DAWe are lucky we haven’t been devasted. In 2009 I nearly lost my business – then I had a lot of commercial work. In this pandemic a lot of the cultural projects have been able to sail through. We have about 20% commercial work in my three studios and some of those did go on hold. But we have been able to redistribute our teams, we haven’t had to make anyone redundant. And now more work is coming in as we see how to operate in this Covid world.
EYMight the pandemic offer some new opportunities?
DAWe are going to rethink typologies, especially workspace and public space. The pandemic has opened our eyes, we are now in an age of pandemics thanks to the climate precipice we have reached. We have 20 or 30 more years of pulling back from climate change – if we get on board with it now. And in that time we have to make architecture that is resilient to new forms and mutations and deals with invisible air transmission. We know that science can’t make vaccines fast enough. It goes to building standards. I think they will change requirements on filtration and space standards. We understand that biophilic design is important to human health and immunity, from clip-on greenery to the wider relationship between greenery and the built environment. We have to understand those things are going to be completely incorporated into our new norms. We have needed something, sadly, to knock us back, to not just look at architecture in terms of values and costs but evolve typologies that contribute to our wellbeing. Modernism was born as a result of tuberculosis. It was born as a way of dealing with diseases, not just an aesthetic.
EYYou have long been friends with the best of Young British Artists. You have rubbed shoulders with Barack Obama; Mayor of London Sadiq Khan congratulated you on being awarded the Royal Gold Medal. Your Instagram posts quickly garner thousands of likes. Few architects have this political or popular traction. What does it mean to be operating like that?
DAIf it is different it is because I have grown up in my profession having to find a different ways to work and attract patronage. I have always been influenced by different professionals and different people, artistic and political ideas, right from when I chose to study at the RCA. This is how I connect to people and gain intellectual nourishment. Also in architecture, especially if you work in the public realm, you have a public role. This idea of being a public person who can also discuss the complexity of public architecture is part of being given the privilege to make public buildings. What is going on with the Holocaust Memorial [the planning inquiry] is profoundly important, we need that public debate. The same with the Smithsonian, I had nine years of being cross-examined by public bodies including Congress. If you want to do this work, it helps to be a public person which is a great responsibility. It’s about being able to work in a democracy and share ideas that will profoundly affect people, and explain the benefits.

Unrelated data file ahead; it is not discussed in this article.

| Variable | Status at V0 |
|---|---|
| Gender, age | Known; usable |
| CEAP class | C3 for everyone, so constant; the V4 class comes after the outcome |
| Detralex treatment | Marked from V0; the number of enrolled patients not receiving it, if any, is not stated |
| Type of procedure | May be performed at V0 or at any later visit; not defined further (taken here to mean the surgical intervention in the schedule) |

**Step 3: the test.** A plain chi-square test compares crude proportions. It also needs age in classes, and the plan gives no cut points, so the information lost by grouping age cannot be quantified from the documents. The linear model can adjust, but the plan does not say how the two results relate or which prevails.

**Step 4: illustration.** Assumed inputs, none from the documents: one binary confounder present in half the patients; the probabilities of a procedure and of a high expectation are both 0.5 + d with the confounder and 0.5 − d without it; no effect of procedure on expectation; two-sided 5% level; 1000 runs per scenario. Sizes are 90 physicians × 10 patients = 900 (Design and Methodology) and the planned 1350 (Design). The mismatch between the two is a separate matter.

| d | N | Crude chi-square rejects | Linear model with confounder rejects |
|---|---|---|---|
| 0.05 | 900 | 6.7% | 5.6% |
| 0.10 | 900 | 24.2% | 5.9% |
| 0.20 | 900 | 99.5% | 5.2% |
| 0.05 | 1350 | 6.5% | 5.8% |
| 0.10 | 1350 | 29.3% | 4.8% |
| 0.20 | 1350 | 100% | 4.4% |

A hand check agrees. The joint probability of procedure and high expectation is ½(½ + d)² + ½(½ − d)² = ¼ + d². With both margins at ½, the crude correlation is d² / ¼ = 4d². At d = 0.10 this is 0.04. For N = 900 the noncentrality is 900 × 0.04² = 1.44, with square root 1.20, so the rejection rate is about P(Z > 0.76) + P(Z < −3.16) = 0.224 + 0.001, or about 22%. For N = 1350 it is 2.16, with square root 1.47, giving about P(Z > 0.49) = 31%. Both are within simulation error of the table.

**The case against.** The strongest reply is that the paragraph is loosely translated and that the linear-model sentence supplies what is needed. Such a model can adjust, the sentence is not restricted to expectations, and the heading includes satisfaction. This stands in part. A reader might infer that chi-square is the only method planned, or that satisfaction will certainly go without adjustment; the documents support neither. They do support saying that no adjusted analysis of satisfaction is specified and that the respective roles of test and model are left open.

EYWho are your heroes?
DALina Bo Bardi and Oscar Niemeyer in South America. And I admire Hassan Fathy in Africa for his return to traditional values and, in Europe, the reinvention of craft by Carlo Scarpa. These are characters that I love very much.
EYYou are the first black architect to be awarded the RIBA Royal Gold Medal. In the year where the killing of George Floyd and Black Lives Matter has brought a better understand of equality and inequality is the medal a hopeful sign or an indictment of the profession?
DA It shows recognition of the issues but is also an indictment that it has taken so long. The defence that there hasn’t been the talent just isn’t good enough. For talent to emerge there has to be support from education to procurement to give someone the ability to shine. And that happens for some races and not others. That is the issue that needs to be tackled continually in a democratic, multi-racial society. It is a systemic issue. I am happy to be celebrated. But I am not the model that I want any kid to follow. This is an exception, me charting a path despite the process. It should be a path because of the process. It is incumbent on all architects and educators. We should work with the greatest diversity that gives us the greatest results.
EYCan architects do more to bring black architects and people of colour into the profession?
DAIn the workforce, architects should just see how many people of colour they have and ask where they place people of colour, are they in senior positions? You have to train people into those positions. We strive for 50/50 gender and for the right balance of diversity in all three of my offices. We focus on it, that is the practice I want and you have to want it. And to concentrate on making it happen. If you can do, you will find there are talented people out there but the system overlooks them.
EYArchitects and their designs have to deal with strong critiques from architecture school though practice and into the public arena. How can we keep this, while encouraging a diversity of ideas? DAThe idea of learning to debate and argue your case is one of the healthiest things to prepare you for the reality of the world. The problem is, yes our profession is dominated by a lot of males. The idea is not wrong, it is the combination of people who are put together to do it that is usually wrong. Sensitivity about these issues is critical.
EYAt 54 you have more time that most Royal Gold Medallists to achieve far more. What are your ambitions?
DAI believe I have a lot more to say. The Gold Medal is not just about lifetime achievement, it is about significant change and contribution to the practice of architecture. It is incredible to have the medal, it gives weight to the agendas I’ve been promoting since the beginning of my career. The legitimacy it confers will hopefully make it more possible I can do better work in the future.
EYIf you hadn’t been an architect?
DAI wanted to be a chemist, I wanted to be a pilot. But my hopes were dashed. I was, until this pandemic, flying around a lot, and I think architecture is alchemic, it’s the combination of extraordinary – or mundane – materials and it’s a kind of magic.